With this in mind, it is important we identify reputable or legitimate sources of information. These days with the power of the Internet and social media, any average Joe can start a blog and proclaim to be an expert. This is the danger of such a vast and powerful tool. The intermediates/advanced will know how and where to find the reputable sources. But as a beginner: How do you find them? And how do you know if they are acceptable to read?
When I started, and even now, whenever I read an article (if it is someone who is unfamiliar to me) I will often research:
• Who they are
• What they do
• Who they associate with (this is their network AS WELL AS who published the blog – i.e. an article funded/published by a company that manufacture product ABC will obviously not publish an article criticizing their product[s]).
• What else they’ve written
• Their history (including education)
• What they say – this is probably one of the most important. IF they are making wild claims, this will immediately ring alarms and I will refer to the above points in order to justify that these wild claims may have some element of truth. If they are stating the obvious or repeating what reputable people have said/written, then it wont really ring alarms. It is always important to be ULTRA cautious.
In light of ANY research, it’s important to note that:
• There is NO best system. No diet protocol or exercise routine will provide the best results. What works for Joe may work for Sally but not for Sam. Sam may get big biceps doing curls, whereas Joe may find that compound work (pullups rows) is sufficient to build his biceps. You get my gist! I’ve always maintained that a disciplined individual will achieve greater results on a poor program, than an ill disciplined individual on a ‘golden’ program.
• Those who support a concept or idea will generally be accepting of criticism and acknowledge other methods. They will also be able to LEGIBLY support their point of view rather than throwing their arms up in anger and claim they have been victimized. In this sense they may also admit the flaws of what they are doing. Every program has its pro’s and con’s. For example, program A is better than program B in some areas and vice versa. However, as I said in a previous article, it’s what suits YOU best.
• Just because the majority believe it, doesn’t mean its right. You have the right to question, and get the appropriate response(s). Often people follow the majority as they feel that it’s ‘the right way’. This may be true in SOME cases, but not all.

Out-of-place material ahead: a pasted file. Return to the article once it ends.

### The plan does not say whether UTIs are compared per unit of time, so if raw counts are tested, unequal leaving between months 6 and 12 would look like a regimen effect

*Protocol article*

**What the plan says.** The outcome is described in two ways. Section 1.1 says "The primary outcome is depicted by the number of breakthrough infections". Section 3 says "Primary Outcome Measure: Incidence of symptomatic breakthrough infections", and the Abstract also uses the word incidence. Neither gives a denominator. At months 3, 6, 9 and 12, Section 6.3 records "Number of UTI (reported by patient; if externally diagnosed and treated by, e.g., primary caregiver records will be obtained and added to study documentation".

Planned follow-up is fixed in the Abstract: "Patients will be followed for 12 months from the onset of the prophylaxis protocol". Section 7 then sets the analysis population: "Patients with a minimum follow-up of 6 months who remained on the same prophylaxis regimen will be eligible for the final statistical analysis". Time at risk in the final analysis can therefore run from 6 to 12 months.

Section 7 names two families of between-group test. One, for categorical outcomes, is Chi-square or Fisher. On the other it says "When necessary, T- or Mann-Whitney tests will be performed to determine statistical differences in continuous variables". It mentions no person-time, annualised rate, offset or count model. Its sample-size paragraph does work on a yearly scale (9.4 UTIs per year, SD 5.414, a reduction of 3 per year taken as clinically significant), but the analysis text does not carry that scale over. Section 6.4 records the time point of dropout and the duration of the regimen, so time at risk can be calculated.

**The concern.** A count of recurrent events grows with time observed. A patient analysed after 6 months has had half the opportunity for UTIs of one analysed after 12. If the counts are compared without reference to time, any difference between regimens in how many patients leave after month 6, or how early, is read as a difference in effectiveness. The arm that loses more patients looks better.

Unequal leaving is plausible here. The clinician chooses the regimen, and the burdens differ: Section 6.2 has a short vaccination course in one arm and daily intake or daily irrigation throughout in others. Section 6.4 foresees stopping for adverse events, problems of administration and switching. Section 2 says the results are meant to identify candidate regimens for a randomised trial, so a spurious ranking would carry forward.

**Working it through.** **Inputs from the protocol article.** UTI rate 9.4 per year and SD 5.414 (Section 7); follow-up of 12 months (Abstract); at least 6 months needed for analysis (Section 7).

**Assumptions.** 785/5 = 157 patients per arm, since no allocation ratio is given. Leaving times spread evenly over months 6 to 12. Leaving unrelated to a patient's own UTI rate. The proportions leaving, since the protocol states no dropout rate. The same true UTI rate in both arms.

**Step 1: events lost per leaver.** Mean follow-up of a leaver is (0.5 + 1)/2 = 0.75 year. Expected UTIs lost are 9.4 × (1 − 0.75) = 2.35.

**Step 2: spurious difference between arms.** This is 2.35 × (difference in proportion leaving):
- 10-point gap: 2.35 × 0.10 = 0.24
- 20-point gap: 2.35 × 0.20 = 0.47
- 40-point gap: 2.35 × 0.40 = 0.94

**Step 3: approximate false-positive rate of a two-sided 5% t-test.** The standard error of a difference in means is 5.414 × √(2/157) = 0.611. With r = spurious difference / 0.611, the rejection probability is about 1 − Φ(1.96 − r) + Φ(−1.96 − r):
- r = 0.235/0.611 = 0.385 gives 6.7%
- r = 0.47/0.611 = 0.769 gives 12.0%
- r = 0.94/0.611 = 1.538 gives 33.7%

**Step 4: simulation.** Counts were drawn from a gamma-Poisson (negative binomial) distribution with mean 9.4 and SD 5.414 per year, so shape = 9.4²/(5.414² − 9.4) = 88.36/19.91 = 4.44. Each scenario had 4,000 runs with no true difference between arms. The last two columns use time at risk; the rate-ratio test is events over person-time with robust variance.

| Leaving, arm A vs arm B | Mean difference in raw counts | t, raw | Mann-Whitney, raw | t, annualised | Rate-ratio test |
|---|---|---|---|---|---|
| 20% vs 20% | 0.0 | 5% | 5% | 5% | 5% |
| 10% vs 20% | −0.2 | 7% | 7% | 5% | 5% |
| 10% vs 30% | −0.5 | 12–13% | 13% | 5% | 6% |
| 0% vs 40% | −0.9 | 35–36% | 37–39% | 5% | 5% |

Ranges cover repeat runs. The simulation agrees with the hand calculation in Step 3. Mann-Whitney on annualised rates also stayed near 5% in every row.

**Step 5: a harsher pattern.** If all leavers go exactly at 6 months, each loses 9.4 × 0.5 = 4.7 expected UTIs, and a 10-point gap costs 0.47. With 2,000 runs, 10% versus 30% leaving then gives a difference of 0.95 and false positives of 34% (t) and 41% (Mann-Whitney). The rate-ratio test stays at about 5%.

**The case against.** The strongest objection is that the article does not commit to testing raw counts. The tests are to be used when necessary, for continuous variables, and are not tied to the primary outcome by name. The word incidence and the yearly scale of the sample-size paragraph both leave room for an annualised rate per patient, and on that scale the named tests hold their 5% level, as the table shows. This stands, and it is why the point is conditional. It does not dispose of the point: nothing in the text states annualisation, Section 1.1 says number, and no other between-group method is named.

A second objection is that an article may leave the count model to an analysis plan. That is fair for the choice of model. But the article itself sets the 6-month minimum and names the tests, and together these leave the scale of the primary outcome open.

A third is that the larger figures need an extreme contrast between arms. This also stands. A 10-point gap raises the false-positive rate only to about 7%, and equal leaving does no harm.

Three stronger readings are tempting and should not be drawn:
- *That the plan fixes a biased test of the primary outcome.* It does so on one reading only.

• I’ll be careful with this one. To an extent, EVERYONE can be questioned. It was put best by Precision nutrition’s Brian St. Pierre. He asserted that to an extent everyone’s opinion can be questioned, ie the legitimacy is never 100%. However, with experience and education your ‘legitimacy score’ increases. For example, if the average person on the street (Bill) said XYZ and an individual with a degree in nutrition with 10 years experience (Jack) said ABC, it doesn’t mean Bill is wrong and Jack is right. It just means that Jack has more legitimacy to what he said. With this, we can still question both individuals, despite that based on this example we assume that Jack would be better able to justify and support his statement.
With this in mind, ill give you some of the resources I refer to as ‘experts’. In my opinion, and from my experience within the industry, I look up to all of these people due to their knowledge, skill, experience, attitude and success as personal trainers, strength coaches, physical therapists or whatever they may be. I appreciate the materials they provide (most of the time for free), making learning and up skilling a much more affordable task. I have compiled the following list after years and years of reading, searching, listening and watching. I must pass credit onto Will Levy from willlevy.com who has also led me onto some of these sources (one contact leading me onto countless, as mentioned above).
• Podcasts (free from itunes): Fitcast, Impruvism, Evil Sugar Radio, Strength of Evidence, Ben Pakulski.
• Books: The new rules of lifting (Lou Schuler, Alwyn Cosgrove), How to eat, move and feel better (Paul Chek).
• Names: Paul Chek, Eric Cressey, Joe Dowdel, Nick Tumminello, Brad Schoenfeld, Mike Boyle, Alan Aragon, Tony Gentilcore, , Leigh Peele, Kevin Larrabee, Chad Waterbury, Adam Bornstein, Mike Romaniello, Jason Feruggia, Alwyn Cosgrove, Lou Schuler, Bret Contreras, Kelly Starett, Dr Jonathan Fass, Dr John Berardi.
• Websites: examine.com (AWESOME for supplement reviews – a totally neutral and transparent website), Precision Nutrition, T-Nation (some yes, others not so much).
Here are some recommended readings:
Any comments, questions or other topics you wanna hear about? Please feel free to let me know! I love feedback!